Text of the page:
Archives for posts with tag: Painting


I titled this exhibition ‘Home Museum’. I am not talking about a grand ‘art’, rather I am talking about something that has come from the rawness of hand and material, the survival of objects that went through extreme heat, and what that reveals about the making process and my everyday life. It is my 3D sketchbook.

This new collection is directly related to my recent booklist. I was a psychology student 20 odd years ago and I have been reading a lot about the human brain lately. ‘The Brain That Changes Itself’ by Norman Doidge triggered my interest and led me to other related books in psychology, sociology, biology, neuroscience and religion, written from the view of brain function. Surprisingly there are many books in this area that can be understood without specialist knowledge, and can be easily related to our daily lives.

I went to see some Impressionist paintings recently, described in the exhibition guide as ‘unfinished’ in comparison to conventional descriptive paintings, and therefore not taken as ‘proper’ painting at the beginning of this art movement. In the world of craft, it was not the creators of art work, but connoisseurs who found beauty in the unpolished, peasant craft work of Japan. These pieces were called ‘gete-mino’ (the translation from Japanese to English is ‘grotesque’ or ‘badly made things’) and were supposedly second class artifacts. Soetsu Yanagi, the founder of the Mingei movement, rebranded it as Mingei folk art, since the phrase ‘gete-mino’ had negative connotations.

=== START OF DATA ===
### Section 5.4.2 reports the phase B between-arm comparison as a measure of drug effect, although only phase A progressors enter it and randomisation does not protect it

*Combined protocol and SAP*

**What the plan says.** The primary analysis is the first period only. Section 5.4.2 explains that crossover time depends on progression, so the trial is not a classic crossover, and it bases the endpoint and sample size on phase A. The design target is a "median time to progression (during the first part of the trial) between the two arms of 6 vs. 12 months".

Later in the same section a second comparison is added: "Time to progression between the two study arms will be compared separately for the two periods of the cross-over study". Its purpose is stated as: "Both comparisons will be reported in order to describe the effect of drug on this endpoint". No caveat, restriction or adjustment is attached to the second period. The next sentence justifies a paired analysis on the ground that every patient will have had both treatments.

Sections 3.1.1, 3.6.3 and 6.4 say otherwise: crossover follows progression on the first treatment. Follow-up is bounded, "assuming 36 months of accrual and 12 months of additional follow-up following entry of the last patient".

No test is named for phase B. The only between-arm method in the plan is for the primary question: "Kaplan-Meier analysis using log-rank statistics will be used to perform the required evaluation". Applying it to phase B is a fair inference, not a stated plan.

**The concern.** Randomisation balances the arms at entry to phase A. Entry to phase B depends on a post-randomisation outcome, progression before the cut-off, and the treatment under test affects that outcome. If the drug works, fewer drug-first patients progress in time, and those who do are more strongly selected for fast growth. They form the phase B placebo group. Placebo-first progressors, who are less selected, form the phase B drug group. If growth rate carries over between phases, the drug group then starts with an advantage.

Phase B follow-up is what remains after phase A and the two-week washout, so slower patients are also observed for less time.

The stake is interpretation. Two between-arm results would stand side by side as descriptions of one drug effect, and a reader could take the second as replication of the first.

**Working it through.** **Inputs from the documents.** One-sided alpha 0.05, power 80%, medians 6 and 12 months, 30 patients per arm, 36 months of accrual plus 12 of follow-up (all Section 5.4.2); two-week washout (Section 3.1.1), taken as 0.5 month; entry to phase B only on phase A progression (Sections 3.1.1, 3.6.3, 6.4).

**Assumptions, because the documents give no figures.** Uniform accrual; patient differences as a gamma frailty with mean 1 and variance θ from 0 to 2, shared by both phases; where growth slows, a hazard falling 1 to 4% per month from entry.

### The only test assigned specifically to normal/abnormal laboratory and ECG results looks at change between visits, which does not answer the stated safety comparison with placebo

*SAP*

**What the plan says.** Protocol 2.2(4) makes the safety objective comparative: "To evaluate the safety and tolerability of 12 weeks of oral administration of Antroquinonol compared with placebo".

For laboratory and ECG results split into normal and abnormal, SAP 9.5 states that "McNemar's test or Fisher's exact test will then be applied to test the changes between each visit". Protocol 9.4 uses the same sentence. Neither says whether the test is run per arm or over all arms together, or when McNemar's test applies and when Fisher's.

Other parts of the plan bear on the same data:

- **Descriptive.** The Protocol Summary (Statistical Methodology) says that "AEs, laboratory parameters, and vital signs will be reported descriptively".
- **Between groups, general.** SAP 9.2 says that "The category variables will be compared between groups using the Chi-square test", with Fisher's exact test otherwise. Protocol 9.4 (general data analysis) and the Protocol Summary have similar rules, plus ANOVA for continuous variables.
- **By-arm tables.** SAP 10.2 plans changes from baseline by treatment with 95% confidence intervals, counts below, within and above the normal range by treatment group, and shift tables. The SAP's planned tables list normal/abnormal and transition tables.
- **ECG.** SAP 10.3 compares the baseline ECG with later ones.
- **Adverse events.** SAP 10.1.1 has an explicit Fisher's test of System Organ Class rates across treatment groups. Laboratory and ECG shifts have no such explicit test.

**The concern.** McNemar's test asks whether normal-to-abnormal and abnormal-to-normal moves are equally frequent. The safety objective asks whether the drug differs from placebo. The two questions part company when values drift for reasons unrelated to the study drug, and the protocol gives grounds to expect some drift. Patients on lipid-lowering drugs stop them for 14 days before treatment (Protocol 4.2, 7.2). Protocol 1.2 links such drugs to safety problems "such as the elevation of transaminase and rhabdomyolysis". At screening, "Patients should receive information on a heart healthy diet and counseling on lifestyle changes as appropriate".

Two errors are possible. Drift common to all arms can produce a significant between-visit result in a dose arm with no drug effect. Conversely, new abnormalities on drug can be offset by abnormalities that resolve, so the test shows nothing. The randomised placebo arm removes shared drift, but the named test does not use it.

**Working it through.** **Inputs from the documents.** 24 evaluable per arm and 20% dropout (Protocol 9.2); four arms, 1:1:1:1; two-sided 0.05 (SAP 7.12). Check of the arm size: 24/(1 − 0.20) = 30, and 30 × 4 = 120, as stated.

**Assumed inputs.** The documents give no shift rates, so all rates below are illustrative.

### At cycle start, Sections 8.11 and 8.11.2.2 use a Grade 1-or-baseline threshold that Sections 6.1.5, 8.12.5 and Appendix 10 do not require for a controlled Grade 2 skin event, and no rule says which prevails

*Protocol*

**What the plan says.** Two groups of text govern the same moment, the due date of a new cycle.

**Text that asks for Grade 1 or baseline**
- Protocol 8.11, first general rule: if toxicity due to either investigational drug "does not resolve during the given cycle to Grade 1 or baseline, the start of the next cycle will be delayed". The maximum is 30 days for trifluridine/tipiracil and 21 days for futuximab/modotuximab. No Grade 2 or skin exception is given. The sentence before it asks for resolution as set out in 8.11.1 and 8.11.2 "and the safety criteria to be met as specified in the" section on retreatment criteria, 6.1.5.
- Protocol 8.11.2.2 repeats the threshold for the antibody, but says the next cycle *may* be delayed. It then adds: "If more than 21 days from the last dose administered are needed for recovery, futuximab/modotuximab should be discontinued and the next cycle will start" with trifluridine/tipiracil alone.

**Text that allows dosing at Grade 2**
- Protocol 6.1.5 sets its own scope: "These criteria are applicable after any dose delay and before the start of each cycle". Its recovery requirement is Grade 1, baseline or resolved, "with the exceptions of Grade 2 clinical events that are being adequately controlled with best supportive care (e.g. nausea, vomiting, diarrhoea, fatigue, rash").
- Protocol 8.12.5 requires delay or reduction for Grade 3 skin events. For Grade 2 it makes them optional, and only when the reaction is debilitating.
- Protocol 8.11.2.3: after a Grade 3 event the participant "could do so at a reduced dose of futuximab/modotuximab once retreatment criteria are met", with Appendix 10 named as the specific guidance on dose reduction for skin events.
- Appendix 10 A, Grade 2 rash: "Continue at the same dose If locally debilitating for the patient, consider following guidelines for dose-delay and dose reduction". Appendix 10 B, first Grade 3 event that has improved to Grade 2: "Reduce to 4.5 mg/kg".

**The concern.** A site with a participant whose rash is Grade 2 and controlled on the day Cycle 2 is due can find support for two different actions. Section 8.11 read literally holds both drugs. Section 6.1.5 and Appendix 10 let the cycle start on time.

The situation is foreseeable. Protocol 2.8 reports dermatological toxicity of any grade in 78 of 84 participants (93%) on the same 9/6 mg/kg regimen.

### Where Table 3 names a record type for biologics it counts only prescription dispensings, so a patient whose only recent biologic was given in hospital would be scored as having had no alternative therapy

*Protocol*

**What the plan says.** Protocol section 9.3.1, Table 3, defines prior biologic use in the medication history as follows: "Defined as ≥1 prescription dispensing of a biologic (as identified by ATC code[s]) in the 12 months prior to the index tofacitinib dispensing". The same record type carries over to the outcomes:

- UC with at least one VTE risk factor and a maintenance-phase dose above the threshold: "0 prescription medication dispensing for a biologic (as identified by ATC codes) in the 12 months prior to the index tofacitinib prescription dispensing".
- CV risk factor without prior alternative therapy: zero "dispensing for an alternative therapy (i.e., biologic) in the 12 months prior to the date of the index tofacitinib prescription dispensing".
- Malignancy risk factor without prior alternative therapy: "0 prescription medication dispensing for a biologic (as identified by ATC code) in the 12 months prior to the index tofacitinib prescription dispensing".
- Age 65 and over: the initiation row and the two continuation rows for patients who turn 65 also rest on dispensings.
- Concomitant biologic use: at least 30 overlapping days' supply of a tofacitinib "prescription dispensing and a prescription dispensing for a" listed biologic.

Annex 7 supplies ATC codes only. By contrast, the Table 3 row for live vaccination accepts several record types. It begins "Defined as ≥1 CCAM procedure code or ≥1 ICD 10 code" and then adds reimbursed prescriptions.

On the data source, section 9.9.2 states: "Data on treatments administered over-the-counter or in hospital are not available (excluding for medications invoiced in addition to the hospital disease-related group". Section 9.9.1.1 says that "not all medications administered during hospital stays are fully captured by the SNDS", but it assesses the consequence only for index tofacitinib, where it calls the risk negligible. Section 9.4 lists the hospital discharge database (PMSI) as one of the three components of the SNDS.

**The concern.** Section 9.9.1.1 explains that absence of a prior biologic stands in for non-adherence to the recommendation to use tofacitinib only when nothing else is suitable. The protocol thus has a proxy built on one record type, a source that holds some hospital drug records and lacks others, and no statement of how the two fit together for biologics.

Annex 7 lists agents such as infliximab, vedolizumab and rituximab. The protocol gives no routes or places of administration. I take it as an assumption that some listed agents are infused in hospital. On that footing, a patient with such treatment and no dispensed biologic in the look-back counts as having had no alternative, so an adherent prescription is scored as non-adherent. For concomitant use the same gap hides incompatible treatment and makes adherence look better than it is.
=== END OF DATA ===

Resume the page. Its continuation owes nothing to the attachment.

Symmetrical perfection, regularity and preciseness are easy to understand, as the standard perception of beauty is based on physical strength. On the other hand, I wonder how and why some people (like myself perhaps) are attracted to the unrefined quality of objects, including some forms of art. These brain books I read might explain how we come to find beauty in ‘unpolished’ work.  Physicality is one kind of strength, but on the other hand, as demonstrated in the high speed sketching of a skilled artist, flexibility, adaptation and plasticity are also strengths. The spontaneous movement of making or drawing projects our unconscious or subconscious mind, whereas the process of polishing and adding more precise detail can actually disguise or delete some quality hidden deep within our mind. Akiko Hirai, May 2016

Akiko Hirai | Home Museum is on show at New Craftsman from 28 May to 2 July. Paintings and prints by Lieke Ritman and screenprints of the work of Lucie Bray accompany the show.

Image: Dry Kohiki Mug, Grey

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COLIN ORCHARD Jane's Studio_ _ for NC homepage

Of the many tools at an artist’s disposal, strength of composition must surely be the most important. Without first class composition, even the most skilfully painted canvas, or powerfully constructed sculpture will fail to reach its full potential, and interestingly, any artwork can be pared down to the bare minimum providing its composition remains flawless. (See Donald Judd and other leading minimalists for irrefutable evidence of this!)